The ozone layer is a layer of the atmosphere which sits about 10 kilometres above the Earth's surface and protects life from ultraviolet radiation from the Sun.
This panoramic image from February 14, 2014, shows parts of Chile and Argentina from the International Space Station.
"This study adds to growing evidence showing the profound effectiveness of the Montreal Protocol". Not only has the treaty spurred healing of the ozone layer, it's also driving recent changes in Southern Hemisphere air circulation patterns. Ultimately, ozone depletion has shifted the midlatitude jet stream and the dry regions at the edge of the tropics toward the South Pole.
But the recovering ozone later is allowing for the jet stream over the Antarctic to move further up in the atmosphere, according to new computer simulations from the University of Colorado Boulder. In this study, Banerjee and her co-authors have shown that around the year 2000, the circulation of the Southern Hemisphere also stopped expanding polewards-a pause or slight reversal of the earlier trends.
Ian Rae, an organic chemist from the University of Melbourne who was not involved in the study, said: "The "weather bands" that bring our cold fronts have been narrowing towards the south pole, and that's why southern Australia has experienced decreasing rainfall over the last thirty years or so".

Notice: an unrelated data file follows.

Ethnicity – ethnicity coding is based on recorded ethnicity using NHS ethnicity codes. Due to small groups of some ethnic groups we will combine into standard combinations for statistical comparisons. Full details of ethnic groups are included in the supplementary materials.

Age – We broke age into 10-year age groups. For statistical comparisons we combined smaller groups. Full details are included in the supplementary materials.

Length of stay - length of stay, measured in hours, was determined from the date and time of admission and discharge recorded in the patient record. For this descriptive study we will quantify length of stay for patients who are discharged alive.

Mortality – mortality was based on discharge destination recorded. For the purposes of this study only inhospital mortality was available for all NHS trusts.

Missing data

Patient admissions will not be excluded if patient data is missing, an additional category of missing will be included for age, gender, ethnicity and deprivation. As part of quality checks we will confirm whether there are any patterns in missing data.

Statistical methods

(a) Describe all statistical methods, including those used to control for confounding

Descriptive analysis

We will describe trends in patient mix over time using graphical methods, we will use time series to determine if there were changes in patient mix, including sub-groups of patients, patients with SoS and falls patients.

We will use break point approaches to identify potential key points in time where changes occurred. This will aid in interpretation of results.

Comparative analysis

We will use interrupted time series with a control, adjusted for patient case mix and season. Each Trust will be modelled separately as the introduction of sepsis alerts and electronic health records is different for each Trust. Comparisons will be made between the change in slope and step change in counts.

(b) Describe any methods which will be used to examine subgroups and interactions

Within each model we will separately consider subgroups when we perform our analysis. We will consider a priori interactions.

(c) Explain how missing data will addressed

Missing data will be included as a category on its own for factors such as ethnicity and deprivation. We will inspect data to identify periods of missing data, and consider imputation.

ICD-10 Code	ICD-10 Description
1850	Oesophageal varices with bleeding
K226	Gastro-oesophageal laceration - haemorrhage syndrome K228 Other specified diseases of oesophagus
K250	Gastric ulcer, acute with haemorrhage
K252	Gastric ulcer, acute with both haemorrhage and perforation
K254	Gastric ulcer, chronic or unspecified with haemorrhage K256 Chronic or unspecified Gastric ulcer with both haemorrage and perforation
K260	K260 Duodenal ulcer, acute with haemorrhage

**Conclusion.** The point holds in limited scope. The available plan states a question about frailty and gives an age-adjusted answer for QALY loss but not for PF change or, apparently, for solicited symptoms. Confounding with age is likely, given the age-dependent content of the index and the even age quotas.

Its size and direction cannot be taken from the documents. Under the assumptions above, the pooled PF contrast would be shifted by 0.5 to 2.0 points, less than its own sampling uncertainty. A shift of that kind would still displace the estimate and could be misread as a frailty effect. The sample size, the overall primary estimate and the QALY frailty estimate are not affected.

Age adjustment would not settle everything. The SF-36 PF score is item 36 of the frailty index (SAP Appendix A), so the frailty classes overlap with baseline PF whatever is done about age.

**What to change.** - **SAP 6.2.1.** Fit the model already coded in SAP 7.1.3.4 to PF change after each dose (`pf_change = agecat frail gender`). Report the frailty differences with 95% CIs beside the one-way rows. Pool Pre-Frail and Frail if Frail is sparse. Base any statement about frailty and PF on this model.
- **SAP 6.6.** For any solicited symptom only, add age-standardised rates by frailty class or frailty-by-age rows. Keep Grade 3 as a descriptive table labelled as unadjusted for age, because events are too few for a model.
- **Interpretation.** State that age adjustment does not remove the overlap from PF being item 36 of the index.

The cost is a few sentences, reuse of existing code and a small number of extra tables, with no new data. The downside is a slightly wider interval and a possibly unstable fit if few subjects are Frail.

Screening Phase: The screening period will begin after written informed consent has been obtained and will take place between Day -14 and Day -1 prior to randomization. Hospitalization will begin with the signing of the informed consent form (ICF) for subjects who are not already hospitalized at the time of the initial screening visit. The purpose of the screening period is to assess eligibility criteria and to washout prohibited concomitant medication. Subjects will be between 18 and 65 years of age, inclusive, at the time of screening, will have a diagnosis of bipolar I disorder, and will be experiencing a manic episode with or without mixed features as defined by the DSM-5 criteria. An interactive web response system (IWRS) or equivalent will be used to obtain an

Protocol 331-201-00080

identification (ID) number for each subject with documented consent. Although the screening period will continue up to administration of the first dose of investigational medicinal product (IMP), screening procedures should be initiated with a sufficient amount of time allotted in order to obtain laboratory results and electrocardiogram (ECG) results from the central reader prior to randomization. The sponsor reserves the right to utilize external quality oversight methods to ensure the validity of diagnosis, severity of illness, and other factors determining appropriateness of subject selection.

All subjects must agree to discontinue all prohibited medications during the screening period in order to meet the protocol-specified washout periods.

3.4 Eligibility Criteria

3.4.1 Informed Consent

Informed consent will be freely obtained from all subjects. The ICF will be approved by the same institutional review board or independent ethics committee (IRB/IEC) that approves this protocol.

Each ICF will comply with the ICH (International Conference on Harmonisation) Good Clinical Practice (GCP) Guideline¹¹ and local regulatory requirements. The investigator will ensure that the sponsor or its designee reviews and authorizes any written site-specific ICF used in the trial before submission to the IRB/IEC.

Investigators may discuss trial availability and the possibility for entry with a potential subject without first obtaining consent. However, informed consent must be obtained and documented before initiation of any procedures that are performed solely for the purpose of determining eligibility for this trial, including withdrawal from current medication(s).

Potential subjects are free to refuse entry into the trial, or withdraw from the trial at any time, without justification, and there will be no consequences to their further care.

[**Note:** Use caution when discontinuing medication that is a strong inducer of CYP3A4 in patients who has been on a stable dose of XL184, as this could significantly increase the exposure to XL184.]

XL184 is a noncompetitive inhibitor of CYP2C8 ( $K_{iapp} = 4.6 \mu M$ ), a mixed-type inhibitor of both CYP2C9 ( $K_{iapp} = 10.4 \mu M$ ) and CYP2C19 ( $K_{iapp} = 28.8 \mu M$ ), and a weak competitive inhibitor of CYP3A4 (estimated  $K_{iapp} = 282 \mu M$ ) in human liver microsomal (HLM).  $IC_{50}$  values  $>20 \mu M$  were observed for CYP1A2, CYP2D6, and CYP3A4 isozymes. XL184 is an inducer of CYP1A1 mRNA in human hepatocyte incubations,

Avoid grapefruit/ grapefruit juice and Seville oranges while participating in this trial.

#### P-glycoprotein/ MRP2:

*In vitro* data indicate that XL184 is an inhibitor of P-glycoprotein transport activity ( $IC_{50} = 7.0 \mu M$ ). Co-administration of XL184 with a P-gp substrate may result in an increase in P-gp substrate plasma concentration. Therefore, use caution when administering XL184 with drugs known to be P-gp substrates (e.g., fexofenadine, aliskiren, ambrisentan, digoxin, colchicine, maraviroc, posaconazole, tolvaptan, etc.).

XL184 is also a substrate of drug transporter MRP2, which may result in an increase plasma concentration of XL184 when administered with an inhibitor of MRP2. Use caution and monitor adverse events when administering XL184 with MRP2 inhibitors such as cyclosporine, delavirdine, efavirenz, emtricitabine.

The researchers put the restrengthening of the ozone layer down to the 1987 Montreal Protocol which was an global treaty that banned chemicals such as chlorofluorocarbons (CFCs) and other ozone-depleting substances (ODSs) which were found to be weakening the atmospheric layer. Beginning around 2000, concentrations of those chemicals in the stratosphere started to decline and the ozone hole began to recover.
"The challenge in this study was proving our hypothesis that ozone recovery is in fact driving these atmospheric circulation changes and it isn't just a coincidence", Banerjee said.
The researchers achieved this by employing a two-step statistical method known as detection and attribution: detecting whether specific patterns of wind changes noticed are unlikely to be caused by natural variability alone and, if so, whether the variations could be due to human-induced factors, like emissions of ozone-depleting chemicals and CO2. Then, they isolated the effects of greenhouse gases and ozone separately, demonstrating that while an increase in Carbon dioxide emissions has continuously expanded the near-surface circulation (including the jet stream) polewards, only the ozone changes could be attributed to a break in circulation trends. Prior to 2000, both ozone depletion and rising Carbon dioxide levels pushed the near-surface circulation poleward. Since 2000, Carbon dioxide has constantly pushed this circulation poleward, thus balancing the opposing effect of the ozone recovery.
With ozone recovering and Carbon dioxide levels continuing to climb, the future is less certain, including for those Southern Hemisphere regions whose weather is affected by the jet stream and those at the edge of the dry regions.
Atmospheric chemist Antara Banerjee from the University of Colorado Boulder: "We term this a "pause" because the poleward circulation trends might resume, stay flat, or reverse". "It's the tug of war between the opposing effects of ozone recovery and rising greenhouse gases that will determine future trends".